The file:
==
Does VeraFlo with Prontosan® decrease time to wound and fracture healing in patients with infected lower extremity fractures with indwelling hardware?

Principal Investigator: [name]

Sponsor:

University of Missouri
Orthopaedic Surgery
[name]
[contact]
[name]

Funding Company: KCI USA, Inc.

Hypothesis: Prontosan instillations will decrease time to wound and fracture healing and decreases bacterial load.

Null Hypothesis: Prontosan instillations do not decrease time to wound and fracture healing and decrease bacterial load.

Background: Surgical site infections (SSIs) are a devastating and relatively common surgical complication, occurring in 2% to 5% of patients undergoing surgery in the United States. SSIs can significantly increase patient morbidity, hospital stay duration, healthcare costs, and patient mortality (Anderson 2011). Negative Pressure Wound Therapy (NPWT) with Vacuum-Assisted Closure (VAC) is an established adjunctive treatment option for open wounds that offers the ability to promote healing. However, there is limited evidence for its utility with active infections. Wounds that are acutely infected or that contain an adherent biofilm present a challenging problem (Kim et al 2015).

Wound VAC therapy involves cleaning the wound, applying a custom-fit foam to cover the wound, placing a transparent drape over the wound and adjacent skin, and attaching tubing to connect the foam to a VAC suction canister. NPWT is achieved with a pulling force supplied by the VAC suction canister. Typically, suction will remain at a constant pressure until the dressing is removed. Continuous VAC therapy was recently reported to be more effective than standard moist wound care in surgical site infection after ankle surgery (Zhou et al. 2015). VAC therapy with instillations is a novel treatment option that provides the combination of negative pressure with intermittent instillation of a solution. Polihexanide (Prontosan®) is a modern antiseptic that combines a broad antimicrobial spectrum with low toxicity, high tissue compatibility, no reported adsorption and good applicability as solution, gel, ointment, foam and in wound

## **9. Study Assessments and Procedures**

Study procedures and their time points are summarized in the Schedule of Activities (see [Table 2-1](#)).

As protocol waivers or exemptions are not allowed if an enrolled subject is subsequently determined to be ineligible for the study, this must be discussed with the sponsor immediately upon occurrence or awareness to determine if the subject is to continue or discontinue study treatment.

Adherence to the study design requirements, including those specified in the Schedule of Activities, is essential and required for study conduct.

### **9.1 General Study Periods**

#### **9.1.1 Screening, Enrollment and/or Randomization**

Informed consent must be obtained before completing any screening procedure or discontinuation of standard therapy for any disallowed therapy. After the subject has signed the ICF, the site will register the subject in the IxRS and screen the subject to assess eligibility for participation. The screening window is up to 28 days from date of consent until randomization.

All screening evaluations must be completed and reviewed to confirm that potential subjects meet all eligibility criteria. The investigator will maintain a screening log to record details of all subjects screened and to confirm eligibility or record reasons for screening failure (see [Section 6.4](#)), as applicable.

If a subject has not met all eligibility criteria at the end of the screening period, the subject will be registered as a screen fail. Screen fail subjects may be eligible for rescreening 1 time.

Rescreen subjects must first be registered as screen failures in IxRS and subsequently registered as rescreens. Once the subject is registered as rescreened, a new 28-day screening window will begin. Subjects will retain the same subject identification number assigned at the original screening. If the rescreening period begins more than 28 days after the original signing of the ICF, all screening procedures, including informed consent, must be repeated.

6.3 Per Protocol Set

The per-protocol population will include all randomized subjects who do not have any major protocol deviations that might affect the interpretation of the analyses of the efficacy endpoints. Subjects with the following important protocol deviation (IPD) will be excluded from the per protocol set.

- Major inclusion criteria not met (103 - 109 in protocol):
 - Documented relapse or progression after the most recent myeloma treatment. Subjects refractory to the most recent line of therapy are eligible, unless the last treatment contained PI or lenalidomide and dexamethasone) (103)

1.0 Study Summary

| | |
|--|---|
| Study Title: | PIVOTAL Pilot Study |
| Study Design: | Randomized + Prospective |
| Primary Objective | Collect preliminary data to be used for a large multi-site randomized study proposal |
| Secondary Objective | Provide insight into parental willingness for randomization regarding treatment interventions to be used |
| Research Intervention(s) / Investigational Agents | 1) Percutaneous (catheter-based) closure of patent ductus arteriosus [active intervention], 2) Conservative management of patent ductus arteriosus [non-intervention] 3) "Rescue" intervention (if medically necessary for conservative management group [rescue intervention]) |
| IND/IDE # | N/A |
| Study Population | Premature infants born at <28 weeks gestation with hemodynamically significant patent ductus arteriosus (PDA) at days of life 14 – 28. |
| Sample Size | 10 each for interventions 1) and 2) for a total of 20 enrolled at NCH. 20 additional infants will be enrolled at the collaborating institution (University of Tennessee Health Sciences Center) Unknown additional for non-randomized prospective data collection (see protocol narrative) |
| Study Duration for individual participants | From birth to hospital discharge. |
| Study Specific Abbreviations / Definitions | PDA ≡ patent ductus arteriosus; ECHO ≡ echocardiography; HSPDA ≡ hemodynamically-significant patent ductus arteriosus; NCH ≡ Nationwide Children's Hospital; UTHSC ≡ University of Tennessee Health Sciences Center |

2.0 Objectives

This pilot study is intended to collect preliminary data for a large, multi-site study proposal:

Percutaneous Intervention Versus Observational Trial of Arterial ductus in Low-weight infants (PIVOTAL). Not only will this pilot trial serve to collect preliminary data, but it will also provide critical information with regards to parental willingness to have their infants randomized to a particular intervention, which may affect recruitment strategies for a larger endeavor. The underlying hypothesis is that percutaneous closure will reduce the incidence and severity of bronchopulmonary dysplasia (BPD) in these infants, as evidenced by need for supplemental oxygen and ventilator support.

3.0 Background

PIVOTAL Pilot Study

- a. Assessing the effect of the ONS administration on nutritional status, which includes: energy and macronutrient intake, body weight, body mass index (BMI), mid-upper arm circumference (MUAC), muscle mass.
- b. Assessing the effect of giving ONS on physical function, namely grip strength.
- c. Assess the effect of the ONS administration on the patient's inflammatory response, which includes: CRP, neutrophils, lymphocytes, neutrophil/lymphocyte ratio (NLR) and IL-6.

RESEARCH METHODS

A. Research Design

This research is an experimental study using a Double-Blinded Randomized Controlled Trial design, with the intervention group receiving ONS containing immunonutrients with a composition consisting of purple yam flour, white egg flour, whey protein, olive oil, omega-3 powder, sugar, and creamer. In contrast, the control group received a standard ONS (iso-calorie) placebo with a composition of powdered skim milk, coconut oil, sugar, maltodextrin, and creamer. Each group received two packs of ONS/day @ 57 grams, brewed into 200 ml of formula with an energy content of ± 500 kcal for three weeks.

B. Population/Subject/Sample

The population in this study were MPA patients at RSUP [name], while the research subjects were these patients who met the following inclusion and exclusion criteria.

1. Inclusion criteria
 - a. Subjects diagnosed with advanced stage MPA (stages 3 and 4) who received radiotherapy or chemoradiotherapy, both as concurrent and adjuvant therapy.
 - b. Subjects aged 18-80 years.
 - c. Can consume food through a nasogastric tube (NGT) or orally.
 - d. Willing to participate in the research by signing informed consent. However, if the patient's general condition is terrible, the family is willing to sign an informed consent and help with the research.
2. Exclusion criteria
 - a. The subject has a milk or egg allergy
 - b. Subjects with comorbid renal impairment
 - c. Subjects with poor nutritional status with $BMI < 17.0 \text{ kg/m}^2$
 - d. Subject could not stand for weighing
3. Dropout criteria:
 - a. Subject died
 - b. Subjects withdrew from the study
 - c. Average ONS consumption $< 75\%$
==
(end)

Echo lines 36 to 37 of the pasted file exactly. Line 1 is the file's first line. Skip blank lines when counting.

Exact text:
| IND/IDE # | N/A |
| Study Population | Premature infants born at <28 weeks gestation with hemodynamically significant patent ductus arteriosus (PDA) at days of life 14 – 28. |